This gradual weight loss however, would not come free of charge. In opposition of the proposed regulation, there are numerous set backs that would arise affecting society in a negative manner. It would begin with the manufactures, who with the passing of this new law, would be forced to redesign their packaging. As the cost of the packaging increases for the manufacturer, the cost of the product will increase for the consumer. Retailers would loose money as well, since when the regulation becomes law, supermarkets and grocery stores will have mass amounts of goods that they legally cannot sell without it first being repackaged.
This too would drive up the cost of the food that we purchase. Furthermore, consider the competition that will develop amongst manufacturers should the regulation work in its intended purpose. Should the customers begin to pay attention to their caloric intake as The Obesity Working Group predicts, then they would refuse to buy products that have high calorie levels. Such an outcome would force manufacturers who produce unhealthy products to rethink their recipes and to strive to make food that contains fewer calories. With new recipes comes the need for different, often pricier ingredients.
This would drive up the demand for such health conscious ingredients, benefiting those industries. However, it would drive up the price for the consumers as well. The demand also has the potential to cause manufacturers to buy imported goods rather buying than from American companies. Additionally, the demand for those products which advertise a lower caloric content on their packaging would increase substantially, hence driving up the price to the consumer of these foods which the government is encouraging Americans to eat.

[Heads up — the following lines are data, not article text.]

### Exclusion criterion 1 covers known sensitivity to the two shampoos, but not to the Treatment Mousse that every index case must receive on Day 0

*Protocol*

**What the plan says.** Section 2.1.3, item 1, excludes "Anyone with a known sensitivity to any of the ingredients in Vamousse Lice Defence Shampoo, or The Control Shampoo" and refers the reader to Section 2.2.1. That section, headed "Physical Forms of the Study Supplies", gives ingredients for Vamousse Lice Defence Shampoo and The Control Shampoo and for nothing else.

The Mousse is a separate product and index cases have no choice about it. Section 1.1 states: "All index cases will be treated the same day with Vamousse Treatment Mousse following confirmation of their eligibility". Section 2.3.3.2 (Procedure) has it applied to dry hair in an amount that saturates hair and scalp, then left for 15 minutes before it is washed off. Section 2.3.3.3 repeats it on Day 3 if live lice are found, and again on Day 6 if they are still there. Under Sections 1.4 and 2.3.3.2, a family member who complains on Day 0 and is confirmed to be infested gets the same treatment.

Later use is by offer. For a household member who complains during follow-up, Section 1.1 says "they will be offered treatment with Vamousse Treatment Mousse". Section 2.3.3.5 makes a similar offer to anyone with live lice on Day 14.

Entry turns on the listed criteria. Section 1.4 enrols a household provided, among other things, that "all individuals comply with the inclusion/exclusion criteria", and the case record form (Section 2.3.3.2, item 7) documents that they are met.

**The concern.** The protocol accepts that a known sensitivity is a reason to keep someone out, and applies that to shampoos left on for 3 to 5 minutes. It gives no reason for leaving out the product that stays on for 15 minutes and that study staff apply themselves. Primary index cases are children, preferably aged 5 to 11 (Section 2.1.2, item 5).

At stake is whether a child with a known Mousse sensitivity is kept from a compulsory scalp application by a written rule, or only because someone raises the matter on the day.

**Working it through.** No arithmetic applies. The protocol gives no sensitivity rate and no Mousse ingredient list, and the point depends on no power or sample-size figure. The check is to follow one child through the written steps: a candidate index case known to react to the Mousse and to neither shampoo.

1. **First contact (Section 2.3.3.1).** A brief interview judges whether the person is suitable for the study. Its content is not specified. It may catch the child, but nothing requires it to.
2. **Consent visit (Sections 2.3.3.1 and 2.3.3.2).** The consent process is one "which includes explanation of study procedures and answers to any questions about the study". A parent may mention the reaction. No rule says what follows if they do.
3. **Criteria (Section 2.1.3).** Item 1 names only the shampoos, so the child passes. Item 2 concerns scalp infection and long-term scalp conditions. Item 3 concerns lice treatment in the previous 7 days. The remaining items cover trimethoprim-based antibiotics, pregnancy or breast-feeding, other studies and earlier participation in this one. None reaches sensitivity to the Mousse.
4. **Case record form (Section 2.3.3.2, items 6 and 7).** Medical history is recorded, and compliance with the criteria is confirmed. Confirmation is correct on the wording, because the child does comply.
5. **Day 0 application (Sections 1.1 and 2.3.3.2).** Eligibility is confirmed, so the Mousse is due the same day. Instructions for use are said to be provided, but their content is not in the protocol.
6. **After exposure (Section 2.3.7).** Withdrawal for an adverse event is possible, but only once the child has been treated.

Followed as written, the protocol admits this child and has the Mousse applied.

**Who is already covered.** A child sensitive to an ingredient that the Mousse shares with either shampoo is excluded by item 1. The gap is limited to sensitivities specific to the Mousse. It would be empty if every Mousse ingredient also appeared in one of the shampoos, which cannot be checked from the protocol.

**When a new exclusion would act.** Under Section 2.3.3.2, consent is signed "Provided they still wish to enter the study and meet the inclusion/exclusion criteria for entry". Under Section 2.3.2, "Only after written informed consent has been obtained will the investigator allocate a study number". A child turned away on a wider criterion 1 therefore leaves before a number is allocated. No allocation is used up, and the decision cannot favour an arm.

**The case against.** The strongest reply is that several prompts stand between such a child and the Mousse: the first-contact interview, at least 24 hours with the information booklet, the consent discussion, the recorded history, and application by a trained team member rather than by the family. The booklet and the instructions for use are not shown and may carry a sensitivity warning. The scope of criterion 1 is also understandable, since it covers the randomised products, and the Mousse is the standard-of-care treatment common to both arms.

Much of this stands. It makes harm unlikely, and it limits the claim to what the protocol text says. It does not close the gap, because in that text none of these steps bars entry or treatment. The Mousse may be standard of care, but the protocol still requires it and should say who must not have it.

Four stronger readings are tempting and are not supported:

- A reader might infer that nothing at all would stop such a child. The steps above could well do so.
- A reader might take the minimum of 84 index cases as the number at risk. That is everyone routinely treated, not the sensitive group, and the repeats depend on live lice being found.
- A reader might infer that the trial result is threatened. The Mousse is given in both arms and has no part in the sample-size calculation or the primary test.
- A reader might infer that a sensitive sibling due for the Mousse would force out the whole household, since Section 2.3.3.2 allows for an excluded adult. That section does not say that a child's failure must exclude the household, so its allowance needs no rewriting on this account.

Next comes the issue of the workers who produce, package, and deliver the products that we buy and eat. If the companies who employ these people are forced to spend vast amounts of money to develop new packaging designs or to sell their products at all, then that leaves decreased amounts of money to pay the workers. The same holds true for those who work at supermarkets. Some might loose their jobs; others might be denied pay raises, upsetting the lives of millions of Americans.
The United Food and Commercial Workers International Union represents over a million of this industry’s workers alone-(The United Food and Commercial Workers International Union, 2008). Without even considering the hundreds of similar unions and their members, that is an astounding amount of people who would potentially be affected. There are other special interest groups that could suffer as well. As the demand for ingredients increases, thus increasing costs, restaurants will suffer greatly as they struggle to buy the products they need to operate. Further, many could loose a great portion of their customers, since, as the public becomes more aware of the importance of healthy food choices they might decide not to eat in unhealthy restaurants any longer.